VINELAND — “I didn’t really even think about people in prisons until I had a family member who ended up behind bars,” said one of the attendees at the Camden Diocesan Prison Ministry Conference, held at the Saint John Paul II Retreat Center in Vineland on Sept. 21.
Deacon Seigfried Presberry, director of the Prison Ministry Program in the Archdiocese of Baltimore, reinforced that sentiment in his keynote talk when he said, “You never know when the day might come when you get a phone call that one of your loved ones is facing incarceration.”
Deacon Presberry, a Baptist who converted to Catholicism and was ordained a permanent deacon, worked for years as a prison corrections officer, giving him perspectives both inside the prison as a staff member and outside as a prison ministry director.
He shared a story about a woman who came to him after being released in the middle of winter and did not even have a coat.
“And beyond that, when people are released, many of them don’t have anything else, either. No job, money, health insurance, housing, sometimes no family or friends — nothing. And you know the first place they go to when they’re out?” he asked. “To church. Right next to us in our pews, weak and weary and hopeless. Family members you see at Mass have incarcerated loved ones and are suffering, but they’re too afraid to express their pain because of the stigma that comes with that.”
Deacon Presberry noted that the state of New Jersey has roughly 39,000 individuals behind bars. Which means, he said, “We as a church must break free of the stigma of incarceration. The incarcerated and their loved ones look to us for comfort, for trust. And through accompaniment and solidarity, we must be missionary disciples to those returning to the church,” he said.
“Prison Ministry is an underappreciated ministry, and the wounded need us — whether they are current inmates, former inmates, or loved ones. They are crying out, and we need to listen,” he said.
Through Catholic Charities’ Prison Ministry, volunteers offer incarcerated men and women the chance to experience God’s redemptive grace and mercy through the sacraments, Bible studies, small-group sharing and more.
According to one longtime volunteer at the conference, “It’s a different kind of volunteerism. It’s challenging, and you don’t always get the ‘feel good’ feeling. But it is rewarding, and it is what we are called to do as Catholics. It’s right there in the Gospel.”
The annual conference was planned by Sister Mary Cronin, Catholic Charities’ Prison Ministry coordinator, who mobilizes volunteers to meet the corporal and spiritual needs of incarcerated men and women in Southern New Jersey’s correctional facilities.
Sister Mary Cronin spoke of the diocesan-wide underwear drive that took place last year. “I did not know if anyone would want to donate when we put out the word, but my office was filled with boxes of donations for months,” she laughed. “We even had shipments coming from out of state — one from as far as California.”
These donations were then given to Marsha Smith, who worked to distribute them to the men and women in the facilities, who were astonished that individuals wanted to donate these items to them, imprisoned strangers. Noted Smith, “Many of them have been walking around in the same pair of underwear for weeks, because that’s what can happen if they don’t have money or family who will bring them these items. How can we expect them to feel like dignified human beings without something so simple?”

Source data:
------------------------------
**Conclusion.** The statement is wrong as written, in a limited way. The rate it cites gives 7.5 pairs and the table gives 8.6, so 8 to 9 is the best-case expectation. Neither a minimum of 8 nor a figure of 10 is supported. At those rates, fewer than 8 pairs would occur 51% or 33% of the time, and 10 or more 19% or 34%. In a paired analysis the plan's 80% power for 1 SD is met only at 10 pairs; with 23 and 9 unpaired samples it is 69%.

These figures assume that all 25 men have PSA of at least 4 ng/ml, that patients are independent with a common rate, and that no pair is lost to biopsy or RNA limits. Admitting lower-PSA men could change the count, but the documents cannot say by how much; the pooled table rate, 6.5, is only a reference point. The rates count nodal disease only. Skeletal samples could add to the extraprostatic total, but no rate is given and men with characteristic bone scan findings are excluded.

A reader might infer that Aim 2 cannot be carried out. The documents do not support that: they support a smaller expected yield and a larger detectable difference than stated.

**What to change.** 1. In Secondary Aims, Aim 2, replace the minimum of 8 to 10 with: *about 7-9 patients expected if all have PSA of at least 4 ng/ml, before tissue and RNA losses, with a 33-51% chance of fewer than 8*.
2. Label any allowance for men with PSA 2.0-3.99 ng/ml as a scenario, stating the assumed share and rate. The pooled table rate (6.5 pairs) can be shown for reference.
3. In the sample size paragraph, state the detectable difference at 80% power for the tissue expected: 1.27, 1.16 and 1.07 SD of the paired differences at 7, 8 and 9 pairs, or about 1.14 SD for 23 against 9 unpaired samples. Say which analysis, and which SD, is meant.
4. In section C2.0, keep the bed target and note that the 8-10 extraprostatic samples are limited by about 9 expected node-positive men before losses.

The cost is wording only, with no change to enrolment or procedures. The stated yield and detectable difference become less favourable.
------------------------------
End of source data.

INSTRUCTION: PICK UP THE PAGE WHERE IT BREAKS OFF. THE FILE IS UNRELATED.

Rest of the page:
A visual testimony to countless tales of trauma
Inside of the Saint John Paul II Retreat Center, colored T-shirts hung on clotheslines, with each color representing a different form of trauma.
This visual display at the Camden Diocesan Prison Ministry Conference was part of an initiative called The Clothesline Project. Marsha Smith, a social worker at Camden County Correctional Facility and director of the Second Chance Program at the jail, said the project “bears witness to those who are incarcerated and struggle to break free of the violence they have endured.”
This violence, she explained, is a critical component of their risk factors for incarceration and significantly impacts their recidivism.
When offered the opportunity to visually create a display with a message of their choosing in order to “break the silence,” pains from the past surfaced as dark as the ink scrawled across each T-shirt.
“I was left alone with my uncle, a monster,” read one. “No one believed me before,” read other.
Smith explained, “Many of these men and women have undergone trauma, and that must not be ignored because they are behind bars. Most have never told anyone about violence and trauma that they’ve faced, but you can see it right across their faces. By giving them a chance to be heard, they are also confronting what they’ve endured, which is taking a step toward healing from their pasts and setting their sights on the future.”
Conference attendees silently made their way around the room, reading the message on each T-shirt. Not all of the messages were somber. “My struggle is not my identity, God is with me,” read one expression.
Statistics show a grim picture of the correlation between trauma, incarceration and recidivism. The prevalence of severe mental disorders, particularly post-traumatic stress disorder related to childhood trauma, are significantly higher in incarcerated individuals. And a Bureau of Justice Statistic study found that inmates released from state prisons have a five-year recidivism rate of 76.6%.
To volunteer or learn more about Catholic Charities’ prison ministry, contact Sister Mary Cronin, Prison Ministry Coordinator, at: Mary.Cronin@CamdenDiocese.org / 856-342-4106, or click here.